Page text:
A landowner, Sheek, owned 53 wooded acres in Brown County, Indiana. Sheek entered into a contract with a logging company to have specific trees cut down. The logging company began harvesting the timber in December 2009 with the use of heavy equipment called skidders. When the logging began, the ground was frozen. However, the weather warmed in mid-December and the ground quickly thawed, causing the skidders to sink. At that time, the logging was approximately two-3rds finished. Some ruts were three feet deep and three feet wide.
Sheek was upset.
Eventually, Sheek sued the logging company for damage to her property. Evidence was introduced of a remediation cost of $75,000. Sheek, however, was seeking the difference in the appraised value of the property showing $150,000 to $400,000 in damages. The trial court used the cost of remediation as the measure of damages, and subtracted the value of the remediation already done. The trial court assessed total damages at approximately $55,000.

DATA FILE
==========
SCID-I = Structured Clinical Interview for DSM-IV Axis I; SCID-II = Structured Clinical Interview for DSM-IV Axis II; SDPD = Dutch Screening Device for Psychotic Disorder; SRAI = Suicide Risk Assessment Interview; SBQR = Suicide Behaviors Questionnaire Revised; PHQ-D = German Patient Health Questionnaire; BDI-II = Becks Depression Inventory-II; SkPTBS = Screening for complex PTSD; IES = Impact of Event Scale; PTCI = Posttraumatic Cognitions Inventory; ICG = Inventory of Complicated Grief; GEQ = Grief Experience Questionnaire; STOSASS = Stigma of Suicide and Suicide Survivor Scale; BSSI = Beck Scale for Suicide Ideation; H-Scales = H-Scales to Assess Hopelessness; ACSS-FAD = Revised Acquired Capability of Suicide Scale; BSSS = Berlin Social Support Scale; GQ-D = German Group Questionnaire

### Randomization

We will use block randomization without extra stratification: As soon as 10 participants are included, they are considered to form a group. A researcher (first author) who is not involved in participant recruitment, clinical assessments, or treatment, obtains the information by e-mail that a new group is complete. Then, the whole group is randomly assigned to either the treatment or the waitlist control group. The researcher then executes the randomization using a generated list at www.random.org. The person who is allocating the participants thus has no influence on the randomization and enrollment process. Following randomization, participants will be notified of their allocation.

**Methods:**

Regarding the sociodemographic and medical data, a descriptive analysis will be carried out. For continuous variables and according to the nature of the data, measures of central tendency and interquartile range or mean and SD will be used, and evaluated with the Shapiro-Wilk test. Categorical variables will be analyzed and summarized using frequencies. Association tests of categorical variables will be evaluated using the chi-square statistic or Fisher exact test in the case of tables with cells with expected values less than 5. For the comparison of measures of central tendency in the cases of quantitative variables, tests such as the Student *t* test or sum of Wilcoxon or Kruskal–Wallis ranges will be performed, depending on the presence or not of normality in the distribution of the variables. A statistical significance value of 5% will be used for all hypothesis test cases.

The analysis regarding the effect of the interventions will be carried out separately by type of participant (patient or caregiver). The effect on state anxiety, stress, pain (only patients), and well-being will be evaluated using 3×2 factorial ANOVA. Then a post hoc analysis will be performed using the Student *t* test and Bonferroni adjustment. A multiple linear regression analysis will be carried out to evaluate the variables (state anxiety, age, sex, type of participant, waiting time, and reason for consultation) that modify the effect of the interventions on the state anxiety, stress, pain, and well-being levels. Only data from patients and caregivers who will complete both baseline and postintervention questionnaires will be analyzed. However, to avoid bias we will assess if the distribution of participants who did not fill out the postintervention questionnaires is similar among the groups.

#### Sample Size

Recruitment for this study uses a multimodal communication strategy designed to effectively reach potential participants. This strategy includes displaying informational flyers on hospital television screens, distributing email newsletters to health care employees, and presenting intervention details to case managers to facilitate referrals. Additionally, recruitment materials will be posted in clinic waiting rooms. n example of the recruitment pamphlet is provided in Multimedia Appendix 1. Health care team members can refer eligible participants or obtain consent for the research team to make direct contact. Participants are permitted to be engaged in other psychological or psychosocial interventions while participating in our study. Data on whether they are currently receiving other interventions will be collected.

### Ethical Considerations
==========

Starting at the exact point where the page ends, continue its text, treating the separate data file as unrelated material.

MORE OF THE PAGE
The Court of Appeal affirmed. It agreed with the trial court that the damage to the Sheek property was temporary and as a result, the calculation for damages should be remediation or repair. Since the damages were not permanent, the Court of Appeals did not agree with the use of the change in appraised value as a measure of damages.
The Sheek case points to the need to firmly establish damages, and provides a strategy for defending against such cases involving damage to real property. Sheek v. Mark A. Morin Logging, Inc., 993 N.E. 2d 280 (Ind. Ct. App. 2013).